Allowing some state governors to deputize the National Guard to help arrest and detain immigrants isn't the only step the Trump administration considered to carry out the president's executive order on immigration. The administration also sketched out plans for wide-scale, mandatory detention of asylum seekers; sending immigrants back to Mexico while their cases were still pending in immigration court; and making it much easier to deport unauthorized immigrants living in the US without a court hearing at all.
The Trump administration forcefully denied reports (originally made by the Associated Press) on Friday that it was considering deputizing some National Guard units to enforce immigration law.
But it didn’t deny that the memo that proposal came from — which lays out options for implementing an executive order President Trump signed, and which is dated January 25, the day he signed it — was real.
The memo, obtained by Vox and posted here, appears to have been a starting point, as the Department of Homeland Security considered how to translate Trump’s executive order on border security into policy. And while the National Guard proposal got the initial round of attention, it’s far from the only suggestion in the memo that would represent a huge crackdown on immigrants trying to enter (and living in) the US.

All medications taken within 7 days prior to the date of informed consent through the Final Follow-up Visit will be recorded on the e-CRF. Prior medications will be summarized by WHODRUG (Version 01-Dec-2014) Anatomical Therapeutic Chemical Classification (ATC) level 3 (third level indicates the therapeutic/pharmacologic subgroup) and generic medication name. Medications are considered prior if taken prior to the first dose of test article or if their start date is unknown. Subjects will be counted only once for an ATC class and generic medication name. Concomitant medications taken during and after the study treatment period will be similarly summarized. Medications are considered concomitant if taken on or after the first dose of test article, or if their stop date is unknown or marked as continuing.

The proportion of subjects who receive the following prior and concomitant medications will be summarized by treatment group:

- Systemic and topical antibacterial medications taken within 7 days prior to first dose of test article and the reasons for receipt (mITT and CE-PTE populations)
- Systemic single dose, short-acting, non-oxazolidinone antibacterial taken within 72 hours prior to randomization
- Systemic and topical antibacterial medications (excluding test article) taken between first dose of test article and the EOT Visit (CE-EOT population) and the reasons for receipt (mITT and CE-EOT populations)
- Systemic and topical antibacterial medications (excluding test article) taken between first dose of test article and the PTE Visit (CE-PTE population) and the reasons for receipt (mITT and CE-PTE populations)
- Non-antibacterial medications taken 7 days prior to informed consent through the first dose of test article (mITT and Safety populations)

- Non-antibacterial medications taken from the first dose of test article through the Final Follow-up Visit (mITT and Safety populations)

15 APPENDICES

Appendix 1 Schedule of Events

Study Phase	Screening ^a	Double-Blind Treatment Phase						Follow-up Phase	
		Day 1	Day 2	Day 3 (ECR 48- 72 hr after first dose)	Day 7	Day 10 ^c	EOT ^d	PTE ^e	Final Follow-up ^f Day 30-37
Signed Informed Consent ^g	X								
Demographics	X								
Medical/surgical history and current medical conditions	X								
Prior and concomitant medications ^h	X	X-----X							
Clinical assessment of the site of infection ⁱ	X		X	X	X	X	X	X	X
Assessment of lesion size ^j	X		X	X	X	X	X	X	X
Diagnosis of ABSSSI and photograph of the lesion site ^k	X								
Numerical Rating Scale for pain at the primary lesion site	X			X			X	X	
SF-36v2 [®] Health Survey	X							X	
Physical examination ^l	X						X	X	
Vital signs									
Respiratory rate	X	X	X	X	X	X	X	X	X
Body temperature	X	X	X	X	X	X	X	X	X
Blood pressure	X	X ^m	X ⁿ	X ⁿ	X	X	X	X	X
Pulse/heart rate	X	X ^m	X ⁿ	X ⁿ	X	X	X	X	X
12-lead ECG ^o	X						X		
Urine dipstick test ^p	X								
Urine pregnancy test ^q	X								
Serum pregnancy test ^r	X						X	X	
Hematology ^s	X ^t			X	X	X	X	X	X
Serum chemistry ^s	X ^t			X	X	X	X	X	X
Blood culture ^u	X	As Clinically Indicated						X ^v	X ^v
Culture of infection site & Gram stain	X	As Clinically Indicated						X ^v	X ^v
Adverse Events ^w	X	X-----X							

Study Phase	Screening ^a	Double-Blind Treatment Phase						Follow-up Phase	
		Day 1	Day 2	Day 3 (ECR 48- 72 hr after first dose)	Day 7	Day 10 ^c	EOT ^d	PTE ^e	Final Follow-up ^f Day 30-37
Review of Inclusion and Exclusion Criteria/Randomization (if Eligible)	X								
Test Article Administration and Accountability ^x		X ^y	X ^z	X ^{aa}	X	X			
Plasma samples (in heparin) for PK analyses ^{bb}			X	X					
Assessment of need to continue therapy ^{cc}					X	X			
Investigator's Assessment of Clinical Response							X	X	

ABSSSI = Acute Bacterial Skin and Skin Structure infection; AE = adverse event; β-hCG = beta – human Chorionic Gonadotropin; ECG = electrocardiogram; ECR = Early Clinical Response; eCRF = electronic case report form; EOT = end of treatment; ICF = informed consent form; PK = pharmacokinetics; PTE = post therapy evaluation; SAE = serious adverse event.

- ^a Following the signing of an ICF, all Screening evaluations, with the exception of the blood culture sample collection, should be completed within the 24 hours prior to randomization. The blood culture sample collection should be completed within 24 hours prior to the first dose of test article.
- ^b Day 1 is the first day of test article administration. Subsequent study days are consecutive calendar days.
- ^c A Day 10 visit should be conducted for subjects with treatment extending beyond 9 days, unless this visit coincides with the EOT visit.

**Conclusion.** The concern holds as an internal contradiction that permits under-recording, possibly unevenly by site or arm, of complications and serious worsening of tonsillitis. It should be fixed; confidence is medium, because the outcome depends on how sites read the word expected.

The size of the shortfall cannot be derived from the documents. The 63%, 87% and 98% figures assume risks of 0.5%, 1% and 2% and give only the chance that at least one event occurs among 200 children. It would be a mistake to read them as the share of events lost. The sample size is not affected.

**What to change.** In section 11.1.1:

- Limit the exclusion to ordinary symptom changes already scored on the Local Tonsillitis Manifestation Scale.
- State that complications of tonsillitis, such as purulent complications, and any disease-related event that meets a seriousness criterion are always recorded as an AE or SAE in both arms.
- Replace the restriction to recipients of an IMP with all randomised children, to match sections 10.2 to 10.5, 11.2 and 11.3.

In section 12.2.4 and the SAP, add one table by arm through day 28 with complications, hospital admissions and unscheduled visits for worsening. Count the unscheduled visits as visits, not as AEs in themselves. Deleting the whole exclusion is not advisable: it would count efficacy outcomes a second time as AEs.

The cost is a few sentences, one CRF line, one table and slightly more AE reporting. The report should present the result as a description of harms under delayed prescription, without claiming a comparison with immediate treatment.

Leaks of draft policies have become common under the Trump administration, and both Vox and other outlets have received and published leaked drafts of potential executive orders that President Trump might sign. This memo, though, is different. It’s the starting point for the discussions about how to implement Trump’s sweeping executive order on border policy issued January 25.
The final memo, reportedly coming out in the very near future, may not include all the most aggressive proposals. It’s almost certainly been revised, and the National Guard provision might not have been the only one eliminated.
But much of this memo — including some of the most drastic changes it suggests — simply reflects the executive order Trump already signed. For those provisions to be less aggressive in their final version, DHS would have to soft-pedal the order.
Asylum seekers would be detained, with less chance to stay
Trump’s executive order told DHS “to ensure the detention of aliens apprehended for violations of immigration law.” The draft memo spells out what that might mean: Pretty much any immigrant caught coming into the US without papers will be detained until they are sent out of the US (or ordered to leave).
The draft memo allows agents to release an immigrant if required to do so by law or a federal court order, or if they are officially approved for parole by an ICE or Customs and Border Protection director. But that’s it. Everyone else will be detained.